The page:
Dear Michael Wilding
I am in my 1960 Cadillac convertible, making the long drive back from my cabin in the Montana wilderness to Seattle. The Pacific North West blows open before me, wide-angled and ghosted with renewal and decay. I am talking into a portable tape recorder, and will type this up when I get home.
Shortly before I left White Centre I received a letter from my friend James Dickey, who is in hospital recovering from a an arrow-wound to the thigh. Best not to ask too many questions where Jim is concerned. Anyway, he told me that one night he received a phone call from a man called Anthony Lawrence. Jim was delighted of course, and talked with Anthony who was feeding dollar coins into a phone box somewhere in the wilds of Western Australia. He was quoting Jim’s poetry to him and asking questions. Now, the story gets a little more twisted here, because two years ago I learned from the editor of the North Dakota Quarterly that Anthony is doing a PhD on my poetry. He’d been writing requesting back issues with interviews and reviews of my work. And now I learn from Jim that there is trouble brewing on an island north of Sydney. Anthony called Jim again shortly before his accident. He was in quite a state apparently, telling Jim stories of betrayal and anti-fishing activity. Stories of a fellow they call the Red K, and how he is working for the Other Side. Well I won’t have it, dammit. Jim was about to jump on a plane with his hunting bow and arrows and head down there to “carve the redness from the trouble-makers” but was wounded before he could organise the trip. He’s asked if I would take his place. Of course I’d be delighted. I will be leaving this Friday and should be in Sydney late Sunday night. Jim has assured me someone will be at the airport to meet me. I travel light, but I’m heavy. I crowd out in a stand.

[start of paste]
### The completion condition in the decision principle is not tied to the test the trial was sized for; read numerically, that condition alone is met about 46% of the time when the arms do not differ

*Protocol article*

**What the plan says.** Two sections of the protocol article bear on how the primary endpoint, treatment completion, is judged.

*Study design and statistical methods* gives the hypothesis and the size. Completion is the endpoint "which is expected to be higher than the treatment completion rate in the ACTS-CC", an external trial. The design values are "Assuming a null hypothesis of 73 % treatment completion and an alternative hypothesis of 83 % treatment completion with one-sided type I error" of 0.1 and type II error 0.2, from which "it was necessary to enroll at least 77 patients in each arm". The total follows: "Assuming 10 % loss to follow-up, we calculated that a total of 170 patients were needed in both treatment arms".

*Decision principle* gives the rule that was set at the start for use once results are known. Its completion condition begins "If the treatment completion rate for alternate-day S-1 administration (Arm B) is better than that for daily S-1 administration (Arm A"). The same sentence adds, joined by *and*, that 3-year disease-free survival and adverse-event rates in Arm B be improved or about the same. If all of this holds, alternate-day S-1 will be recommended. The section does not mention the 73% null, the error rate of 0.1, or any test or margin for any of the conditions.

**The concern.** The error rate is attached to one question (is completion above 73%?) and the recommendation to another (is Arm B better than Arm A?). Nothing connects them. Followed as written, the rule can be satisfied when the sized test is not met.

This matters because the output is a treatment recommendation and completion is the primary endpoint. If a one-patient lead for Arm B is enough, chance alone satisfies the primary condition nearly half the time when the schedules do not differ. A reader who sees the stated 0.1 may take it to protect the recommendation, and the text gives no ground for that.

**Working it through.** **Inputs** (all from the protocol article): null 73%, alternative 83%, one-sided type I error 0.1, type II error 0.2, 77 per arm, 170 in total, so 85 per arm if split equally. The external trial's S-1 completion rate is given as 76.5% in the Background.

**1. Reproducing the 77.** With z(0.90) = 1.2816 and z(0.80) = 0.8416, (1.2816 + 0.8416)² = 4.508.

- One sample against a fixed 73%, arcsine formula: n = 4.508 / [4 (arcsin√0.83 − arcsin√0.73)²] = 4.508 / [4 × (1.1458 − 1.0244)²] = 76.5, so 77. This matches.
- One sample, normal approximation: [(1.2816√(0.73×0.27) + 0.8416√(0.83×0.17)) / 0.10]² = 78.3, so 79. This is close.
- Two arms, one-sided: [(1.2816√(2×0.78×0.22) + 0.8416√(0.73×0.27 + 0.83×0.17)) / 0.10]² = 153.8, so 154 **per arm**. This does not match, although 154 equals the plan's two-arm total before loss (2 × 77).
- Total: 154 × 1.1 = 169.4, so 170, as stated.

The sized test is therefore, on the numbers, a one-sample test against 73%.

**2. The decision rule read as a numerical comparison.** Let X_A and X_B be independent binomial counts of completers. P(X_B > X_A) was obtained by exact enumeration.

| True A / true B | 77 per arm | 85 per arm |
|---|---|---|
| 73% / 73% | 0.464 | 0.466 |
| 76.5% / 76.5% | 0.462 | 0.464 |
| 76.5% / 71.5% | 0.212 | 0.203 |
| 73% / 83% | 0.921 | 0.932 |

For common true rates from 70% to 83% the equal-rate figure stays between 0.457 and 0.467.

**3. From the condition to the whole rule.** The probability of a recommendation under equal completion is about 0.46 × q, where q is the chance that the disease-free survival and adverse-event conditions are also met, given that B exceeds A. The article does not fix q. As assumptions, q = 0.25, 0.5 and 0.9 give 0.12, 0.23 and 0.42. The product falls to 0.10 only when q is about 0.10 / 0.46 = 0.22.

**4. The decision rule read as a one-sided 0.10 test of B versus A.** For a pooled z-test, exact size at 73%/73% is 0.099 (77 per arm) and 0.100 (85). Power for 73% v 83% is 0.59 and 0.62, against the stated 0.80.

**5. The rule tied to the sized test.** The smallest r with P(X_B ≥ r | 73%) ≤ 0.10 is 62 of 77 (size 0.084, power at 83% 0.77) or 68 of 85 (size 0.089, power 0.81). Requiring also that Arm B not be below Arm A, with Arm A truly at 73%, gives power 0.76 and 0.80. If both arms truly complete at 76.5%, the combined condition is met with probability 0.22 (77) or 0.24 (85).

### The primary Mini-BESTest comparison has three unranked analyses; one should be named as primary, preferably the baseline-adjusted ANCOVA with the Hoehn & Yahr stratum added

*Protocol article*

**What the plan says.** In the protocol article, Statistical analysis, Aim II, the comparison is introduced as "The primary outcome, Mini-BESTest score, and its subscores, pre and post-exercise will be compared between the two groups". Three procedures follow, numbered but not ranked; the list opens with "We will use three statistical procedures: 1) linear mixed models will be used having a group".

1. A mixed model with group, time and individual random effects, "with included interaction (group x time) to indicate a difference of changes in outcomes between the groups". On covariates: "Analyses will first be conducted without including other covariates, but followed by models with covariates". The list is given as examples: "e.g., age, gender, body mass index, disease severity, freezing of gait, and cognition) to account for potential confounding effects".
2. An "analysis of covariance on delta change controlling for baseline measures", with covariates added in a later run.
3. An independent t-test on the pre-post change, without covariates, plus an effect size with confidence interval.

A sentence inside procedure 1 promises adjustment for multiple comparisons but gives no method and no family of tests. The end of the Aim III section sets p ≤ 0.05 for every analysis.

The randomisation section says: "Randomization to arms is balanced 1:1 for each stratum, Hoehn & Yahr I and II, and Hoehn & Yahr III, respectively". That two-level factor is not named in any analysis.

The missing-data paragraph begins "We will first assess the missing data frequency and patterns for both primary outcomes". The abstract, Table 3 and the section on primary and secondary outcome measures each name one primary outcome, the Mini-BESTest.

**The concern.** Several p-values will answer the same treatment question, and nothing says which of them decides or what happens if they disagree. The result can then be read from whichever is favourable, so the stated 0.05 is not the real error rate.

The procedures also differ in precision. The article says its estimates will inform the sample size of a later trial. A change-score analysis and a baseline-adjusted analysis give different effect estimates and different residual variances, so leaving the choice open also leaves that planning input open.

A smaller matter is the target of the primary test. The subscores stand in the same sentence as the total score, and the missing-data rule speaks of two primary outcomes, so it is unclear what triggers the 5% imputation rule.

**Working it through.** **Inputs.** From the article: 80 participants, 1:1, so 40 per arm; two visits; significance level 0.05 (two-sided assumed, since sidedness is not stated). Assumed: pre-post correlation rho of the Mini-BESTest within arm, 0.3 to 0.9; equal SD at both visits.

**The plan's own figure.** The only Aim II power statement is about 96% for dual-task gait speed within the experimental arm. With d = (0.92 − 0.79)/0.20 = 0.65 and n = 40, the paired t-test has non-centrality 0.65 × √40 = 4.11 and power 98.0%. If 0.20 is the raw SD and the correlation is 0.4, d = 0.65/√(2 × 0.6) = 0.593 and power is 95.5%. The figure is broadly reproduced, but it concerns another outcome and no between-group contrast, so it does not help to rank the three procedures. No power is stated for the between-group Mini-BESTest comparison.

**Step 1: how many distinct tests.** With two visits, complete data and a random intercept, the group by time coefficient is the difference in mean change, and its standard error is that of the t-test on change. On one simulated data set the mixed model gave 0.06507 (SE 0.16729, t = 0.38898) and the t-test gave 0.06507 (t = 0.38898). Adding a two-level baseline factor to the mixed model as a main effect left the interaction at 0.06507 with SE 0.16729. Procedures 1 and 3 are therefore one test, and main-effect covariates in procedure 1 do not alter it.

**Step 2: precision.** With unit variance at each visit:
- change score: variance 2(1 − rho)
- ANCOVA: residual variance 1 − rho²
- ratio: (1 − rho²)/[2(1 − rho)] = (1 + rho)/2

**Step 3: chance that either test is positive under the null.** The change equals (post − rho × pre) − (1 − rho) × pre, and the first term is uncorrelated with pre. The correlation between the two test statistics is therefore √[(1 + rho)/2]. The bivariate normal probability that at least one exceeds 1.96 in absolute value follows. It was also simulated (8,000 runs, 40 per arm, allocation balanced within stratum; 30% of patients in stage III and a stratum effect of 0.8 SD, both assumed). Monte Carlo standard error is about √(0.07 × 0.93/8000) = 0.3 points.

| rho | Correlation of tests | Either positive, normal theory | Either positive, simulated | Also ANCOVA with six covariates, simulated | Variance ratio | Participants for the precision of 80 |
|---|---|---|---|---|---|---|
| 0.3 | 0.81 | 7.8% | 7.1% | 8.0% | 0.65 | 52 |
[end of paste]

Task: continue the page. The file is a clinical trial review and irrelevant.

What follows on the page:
I’m looking forward to meeting you all.
Your friend in poetry